So Lula is that, and at the same time she is here living the dream. She is trying to make it in this country the way so many people are and some do. When I was writing the novel, I taught for a semester at Baruch College. Four of my students were born here and the rest were all operating in a second language and geniuses as far as I could tell—working all night long and coming in to class a few hours later. It was the only class I ever taught where if a student fell asleep, I wasn’t even minimally insulted. I wanted something of their optimism and their reality consciousness.

But you write: “Why should Lula stop at translator? She was smart, she’d been a good student, she could be a judge!” Are you expressing pure optimism there? I felt, in that moment, very skeptical of the American dream.

Yeah, me too. As I was writing, I realized I don’t actually really believe this one hundred percent. There is the other side: there is Guantanamo, and certainly during the Bush-Cheney years it was terrible here. The other day, I was driving along Atlantic Avenue and I was thinking of how after 9/11 there were six cops on every street corner just to make sure that these guys selling halvah weren’t terrorists.

Lula is in limbo. She’s bored, waiting in the middle of suburbia for her green card so her life can take off. Why write about that period and not when she was a cocktail waitress in Manhattan or later when she is more settled?

That period of life fascinates me. Certainly, it was the hardest period of my life. You think, “I am supposed to have a life but I don’t have a life, so what is my life going to be?” It is terrifying. No matter who you are, unless you really luck out and one thing leads to another, going out into the world is really scary. I wanted that combination of complete stasis and complete crisis at the same time. In a way, the stasis is the crisis.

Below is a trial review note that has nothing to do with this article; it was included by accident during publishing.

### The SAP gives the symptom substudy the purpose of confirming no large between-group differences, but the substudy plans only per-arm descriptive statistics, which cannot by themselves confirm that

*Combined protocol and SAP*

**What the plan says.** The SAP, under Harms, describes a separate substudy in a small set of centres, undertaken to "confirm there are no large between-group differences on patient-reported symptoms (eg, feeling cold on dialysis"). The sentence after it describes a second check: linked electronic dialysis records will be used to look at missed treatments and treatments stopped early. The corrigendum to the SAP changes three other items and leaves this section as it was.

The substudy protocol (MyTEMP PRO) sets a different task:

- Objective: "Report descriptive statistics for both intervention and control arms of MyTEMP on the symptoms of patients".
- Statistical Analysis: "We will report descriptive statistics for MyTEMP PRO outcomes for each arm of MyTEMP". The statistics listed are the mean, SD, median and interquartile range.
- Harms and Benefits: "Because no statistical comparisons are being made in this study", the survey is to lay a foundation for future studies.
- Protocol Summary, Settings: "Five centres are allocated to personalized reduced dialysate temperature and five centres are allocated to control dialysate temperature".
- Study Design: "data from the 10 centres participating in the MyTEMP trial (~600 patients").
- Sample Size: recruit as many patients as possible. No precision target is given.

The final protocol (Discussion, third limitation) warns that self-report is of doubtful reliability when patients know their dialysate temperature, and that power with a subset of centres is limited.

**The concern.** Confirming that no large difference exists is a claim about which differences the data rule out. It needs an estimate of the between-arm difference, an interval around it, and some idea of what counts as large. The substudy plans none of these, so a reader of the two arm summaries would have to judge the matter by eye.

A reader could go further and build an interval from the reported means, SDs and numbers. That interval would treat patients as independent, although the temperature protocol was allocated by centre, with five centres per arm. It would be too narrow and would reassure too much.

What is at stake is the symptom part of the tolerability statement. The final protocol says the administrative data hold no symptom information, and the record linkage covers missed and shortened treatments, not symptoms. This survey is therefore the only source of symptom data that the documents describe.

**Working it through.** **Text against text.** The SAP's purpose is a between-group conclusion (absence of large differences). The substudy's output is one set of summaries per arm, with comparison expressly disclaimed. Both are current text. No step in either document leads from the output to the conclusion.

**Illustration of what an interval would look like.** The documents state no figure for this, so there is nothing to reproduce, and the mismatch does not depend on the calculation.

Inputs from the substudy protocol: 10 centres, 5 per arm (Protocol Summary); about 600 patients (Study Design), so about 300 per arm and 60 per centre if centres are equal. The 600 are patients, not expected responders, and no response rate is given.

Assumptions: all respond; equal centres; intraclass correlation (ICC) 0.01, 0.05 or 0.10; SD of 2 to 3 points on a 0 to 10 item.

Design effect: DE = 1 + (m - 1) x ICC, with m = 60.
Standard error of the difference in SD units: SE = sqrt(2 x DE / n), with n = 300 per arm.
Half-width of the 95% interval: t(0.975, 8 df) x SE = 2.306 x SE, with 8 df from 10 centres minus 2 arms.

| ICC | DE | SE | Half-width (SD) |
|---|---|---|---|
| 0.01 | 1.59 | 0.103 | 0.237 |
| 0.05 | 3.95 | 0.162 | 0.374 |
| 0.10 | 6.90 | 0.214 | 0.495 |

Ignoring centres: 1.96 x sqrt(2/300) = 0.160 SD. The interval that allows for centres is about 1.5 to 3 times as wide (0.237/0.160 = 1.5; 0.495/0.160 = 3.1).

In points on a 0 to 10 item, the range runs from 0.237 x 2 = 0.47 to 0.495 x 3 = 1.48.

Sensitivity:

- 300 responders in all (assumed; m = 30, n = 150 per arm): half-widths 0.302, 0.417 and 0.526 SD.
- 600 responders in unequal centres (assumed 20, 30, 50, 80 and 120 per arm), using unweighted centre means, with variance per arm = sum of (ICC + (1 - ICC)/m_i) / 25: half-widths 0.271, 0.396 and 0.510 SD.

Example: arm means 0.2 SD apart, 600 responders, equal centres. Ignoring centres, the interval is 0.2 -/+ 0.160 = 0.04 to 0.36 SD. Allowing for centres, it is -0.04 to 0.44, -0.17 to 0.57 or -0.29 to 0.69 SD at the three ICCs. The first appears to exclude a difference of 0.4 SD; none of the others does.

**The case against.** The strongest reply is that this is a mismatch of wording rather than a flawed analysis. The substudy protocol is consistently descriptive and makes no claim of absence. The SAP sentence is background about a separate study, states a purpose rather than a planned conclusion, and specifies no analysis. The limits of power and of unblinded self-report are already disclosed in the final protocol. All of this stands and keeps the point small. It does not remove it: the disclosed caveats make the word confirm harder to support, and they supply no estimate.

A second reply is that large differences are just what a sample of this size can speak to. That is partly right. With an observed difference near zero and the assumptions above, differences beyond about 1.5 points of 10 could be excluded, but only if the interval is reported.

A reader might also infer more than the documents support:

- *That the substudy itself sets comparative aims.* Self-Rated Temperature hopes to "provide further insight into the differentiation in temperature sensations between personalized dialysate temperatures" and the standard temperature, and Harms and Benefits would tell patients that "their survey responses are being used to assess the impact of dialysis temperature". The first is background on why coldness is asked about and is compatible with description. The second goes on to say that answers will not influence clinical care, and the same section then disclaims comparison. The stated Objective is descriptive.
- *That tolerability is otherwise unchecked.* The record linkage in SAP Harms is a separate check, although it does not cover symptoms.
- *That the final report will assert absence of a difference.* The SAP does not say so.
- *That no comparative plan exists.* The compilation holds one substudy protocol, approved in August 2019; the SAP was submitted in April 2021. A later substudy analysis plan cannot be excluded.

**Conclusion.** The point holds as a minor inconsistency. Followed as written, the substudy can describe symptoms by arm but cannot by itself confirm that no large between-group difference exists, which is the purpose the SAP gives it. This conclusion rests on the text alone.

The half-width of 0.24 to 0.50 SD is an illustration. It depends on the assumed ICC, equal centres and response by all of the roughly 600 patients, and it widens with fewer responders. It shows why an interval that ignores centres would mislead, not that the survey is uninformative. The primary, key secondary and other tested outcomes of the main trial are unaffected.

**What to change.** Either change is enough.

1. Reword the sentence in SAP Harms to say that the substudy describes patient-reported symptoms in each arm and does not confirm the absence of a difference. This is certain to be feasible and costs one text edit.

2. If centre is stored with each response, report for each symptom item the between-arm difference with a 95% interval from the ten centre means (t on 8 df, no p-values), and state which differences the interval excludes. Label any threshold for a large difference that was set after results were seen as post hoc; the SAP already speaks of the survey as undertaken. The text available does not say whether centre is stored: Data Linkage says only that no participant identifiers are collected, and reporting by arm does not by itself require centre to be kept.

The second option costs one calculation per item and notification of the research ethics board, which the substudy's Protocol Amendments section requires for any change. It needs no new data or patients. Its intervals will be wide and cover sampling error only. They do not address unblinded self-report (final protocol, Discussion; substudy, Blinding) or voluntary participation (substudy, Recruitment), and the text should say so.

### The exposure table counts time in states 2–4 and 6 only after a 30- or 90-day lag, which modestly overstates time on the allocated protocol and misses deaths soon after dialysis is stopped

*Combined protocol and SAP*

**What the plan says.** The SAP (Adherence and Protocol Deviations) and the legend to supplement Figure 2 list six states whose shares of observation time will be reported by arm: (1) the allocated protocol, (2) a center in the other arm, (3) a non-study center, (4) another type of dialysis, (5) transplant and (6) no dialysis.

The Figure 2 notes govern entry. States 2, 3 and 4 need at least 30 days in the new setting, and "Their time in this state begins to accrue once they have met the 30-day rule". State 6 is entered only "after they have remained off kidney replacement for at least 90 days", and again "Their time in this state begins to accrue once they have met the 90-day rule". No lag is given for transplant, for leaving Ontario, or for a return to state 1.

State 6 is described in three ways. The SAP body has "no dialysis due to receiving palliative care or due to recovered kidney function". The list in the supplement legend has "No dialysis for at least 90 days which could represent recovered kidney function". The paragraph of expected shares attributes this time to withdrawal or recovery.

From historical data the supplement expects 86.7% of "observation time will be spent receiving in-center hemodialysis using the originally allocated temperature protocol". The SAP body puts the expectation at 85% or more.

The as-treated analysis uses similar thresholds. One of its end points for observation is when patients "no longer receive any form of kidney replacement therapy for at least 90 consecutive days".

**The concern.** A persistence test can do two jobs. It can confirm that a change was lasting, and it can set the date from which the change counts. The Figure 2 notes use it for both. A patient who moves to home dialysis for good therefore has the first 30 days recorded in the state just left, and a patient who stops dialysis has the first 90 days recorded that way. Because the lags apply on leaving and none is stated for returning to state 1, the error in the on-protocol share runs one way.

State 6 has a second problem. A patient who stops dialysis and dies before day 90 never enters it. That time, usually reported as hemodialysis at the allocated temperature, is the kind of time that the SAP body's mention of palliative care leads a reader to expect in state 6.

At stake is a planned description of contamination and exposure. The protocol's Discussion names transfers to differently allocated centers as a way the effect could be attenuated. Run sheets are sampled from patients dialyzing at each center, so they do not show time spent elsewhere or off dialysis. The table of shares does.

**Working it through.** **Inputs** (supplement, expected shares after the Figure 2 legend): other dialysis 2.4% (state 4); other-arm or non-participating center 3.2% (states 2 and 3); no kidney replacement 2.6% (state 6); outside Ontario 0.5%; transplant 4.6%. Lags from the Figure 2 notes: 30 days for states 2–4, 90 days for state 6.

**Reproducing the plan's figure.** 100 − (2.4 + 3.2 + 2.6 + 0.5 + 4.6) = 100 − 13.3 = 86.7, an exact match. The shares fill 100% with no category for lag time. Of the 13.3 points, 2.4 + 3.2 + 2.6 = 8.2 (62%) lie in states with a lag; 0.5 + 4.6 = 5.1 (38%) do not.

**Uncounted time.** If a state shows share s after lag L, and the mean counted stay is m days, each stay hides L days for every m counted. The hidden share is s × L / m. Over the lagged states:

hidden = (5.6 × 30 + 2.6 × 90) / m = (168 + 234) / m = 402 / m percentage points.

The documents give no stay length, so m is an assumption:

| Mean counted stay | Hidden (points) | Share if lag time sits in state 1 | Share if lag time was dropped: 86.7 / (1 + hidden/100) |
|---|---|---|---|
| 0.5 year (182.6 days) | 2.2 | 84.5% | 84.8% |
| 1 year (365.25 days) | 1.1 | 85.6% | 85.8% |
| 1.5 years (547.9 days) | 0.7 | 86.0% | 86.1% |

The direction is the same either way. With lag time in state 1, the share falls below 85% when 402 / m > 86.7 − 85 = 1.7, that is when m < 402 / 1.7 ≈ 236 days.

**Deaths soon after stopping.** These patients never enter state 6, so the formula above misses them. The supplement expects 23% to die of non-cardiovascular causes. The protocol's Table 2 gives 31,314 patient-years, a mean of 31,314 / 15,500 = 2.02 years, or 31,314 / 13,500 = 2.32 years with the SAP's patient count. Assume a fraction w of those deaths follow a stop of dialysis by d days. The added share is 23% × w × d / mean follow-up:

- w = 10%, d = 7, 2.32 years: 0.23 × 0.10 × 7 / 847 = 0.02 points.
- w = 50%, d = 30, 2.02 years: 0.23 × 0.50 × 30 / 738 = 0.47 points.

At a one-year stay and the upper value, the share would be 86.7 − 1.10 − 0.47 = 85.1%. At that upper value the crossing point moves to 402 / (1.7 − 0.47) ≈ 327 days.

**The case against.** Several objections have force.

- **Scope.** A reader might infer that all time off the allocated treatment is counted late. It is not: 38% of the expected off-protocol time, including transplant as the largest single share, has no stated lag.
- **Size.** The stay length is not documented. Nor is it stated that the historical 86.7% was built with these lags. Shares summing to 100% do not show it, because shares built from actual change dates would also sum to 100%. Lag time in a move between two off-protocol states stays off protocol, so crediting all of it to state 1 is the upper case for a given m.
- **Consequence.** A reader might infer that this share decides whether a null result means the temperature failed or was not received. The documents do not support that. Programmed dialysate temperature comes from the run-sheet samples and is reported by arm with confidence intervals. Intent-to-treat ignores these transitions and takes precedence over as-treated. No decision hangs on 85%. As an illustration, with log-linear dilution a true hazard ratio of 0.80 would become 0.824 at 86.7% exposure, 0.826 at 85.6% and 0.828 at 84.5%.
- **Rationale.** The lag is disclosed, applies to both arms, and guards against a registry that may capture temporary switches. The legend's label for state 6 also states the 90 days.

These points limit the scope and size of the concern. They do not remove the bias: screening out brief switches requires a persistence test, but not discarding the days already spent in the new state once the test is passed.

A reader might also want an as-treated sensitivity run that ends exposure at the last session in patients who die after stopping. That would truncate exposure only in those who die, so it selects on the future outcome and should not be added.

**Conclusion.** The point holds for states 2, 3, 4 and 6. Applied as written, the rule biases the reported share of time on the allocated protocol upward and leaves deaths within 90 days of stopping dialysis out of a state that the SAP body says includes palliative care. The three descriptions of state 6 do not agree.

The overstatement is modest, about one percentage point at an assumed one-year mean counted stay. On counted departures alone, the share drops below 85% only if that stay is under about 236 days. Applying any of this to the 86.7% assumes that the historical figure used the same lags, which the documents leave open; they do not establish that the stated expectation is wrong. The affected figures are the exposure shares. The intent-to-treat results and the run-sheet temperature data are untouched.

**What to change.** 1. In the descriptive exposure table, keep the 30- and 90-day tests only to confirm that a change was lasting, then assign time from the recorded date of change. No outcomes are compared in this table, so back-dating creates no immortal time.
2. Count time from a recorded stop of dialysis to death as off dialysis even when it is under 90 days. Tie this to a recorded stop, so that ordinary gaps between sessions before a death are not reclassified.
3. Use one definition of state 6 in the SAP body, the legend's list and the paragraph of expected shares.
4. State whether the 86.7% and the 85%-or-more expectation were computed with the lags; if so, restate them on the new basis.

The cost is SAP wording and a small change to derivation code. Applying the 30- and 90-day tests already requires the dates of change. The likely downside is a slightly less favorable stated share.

Do you have a philosophy about women in suburbia?

I think that it is a miracle to be able to drive down a suburban street and not see women’s corpses hanging from trees. But let me be clear about this: this isn’t to say that raising kids and doing the work of keeping a household together is not hard, satisfying, and underpaid. But I also think that there is something about work, about another kind of work, work outside the home, which is satisfying and sustaining in a way that is important.

You’re a very prolific writer, having written fourteen novels. What is your process? Do you write really quickly?

No, it takes forever. I work really long days and I work seven day weeks. I am also a maniacal reviser. I probably went through two hundred drafts with this novel, revising every sentence. I can’t even write an e-mail without revising! I have a level of attachment to every word that I put on a page or screen. M.F.A. programs are full of people who want to be writers, and half the time I think, “If you knew how much work it was, you wouldn’t dream that this was something that you wanted to do. If you knew the hours of solitude that you were going to have to put in, it wouldn’t even occur to you.”

You think it would scare some people off?

It would have to. I am sure there are some writers to whom it comes so easily that they can just sit down and write a novel. But all of those books of mine are a product of all that writing.

How many hours of solitude?

If things are going well I can easily spend twelve hours a day writing, but not writing writing, just thinking and revising and taking a comma out and putting it back in.

And what about nonfiction writing?

I am never going to do another book of nonfiction again as long as I live. Let me just say that.

Really! Why?

Why? Because you have to do a bibliography.

Couldn’t you hire someone?

Yeah, well, it doesn’t always work. Fact-checking is so boring compared to writing fiction. I don’t mind writing articles, that’s fine. I am working on a novel now that began as nonfiction. It takes place in France between 1924 and 1944, and a French person said to me, “You know you are going to have to spend years in the Bibliothèque nationale checking all the facts?” And I thought, “No I’m not.” I decided to do it as a novel. And it is heaven compared to spending all that time in the Bibliothèque nationale.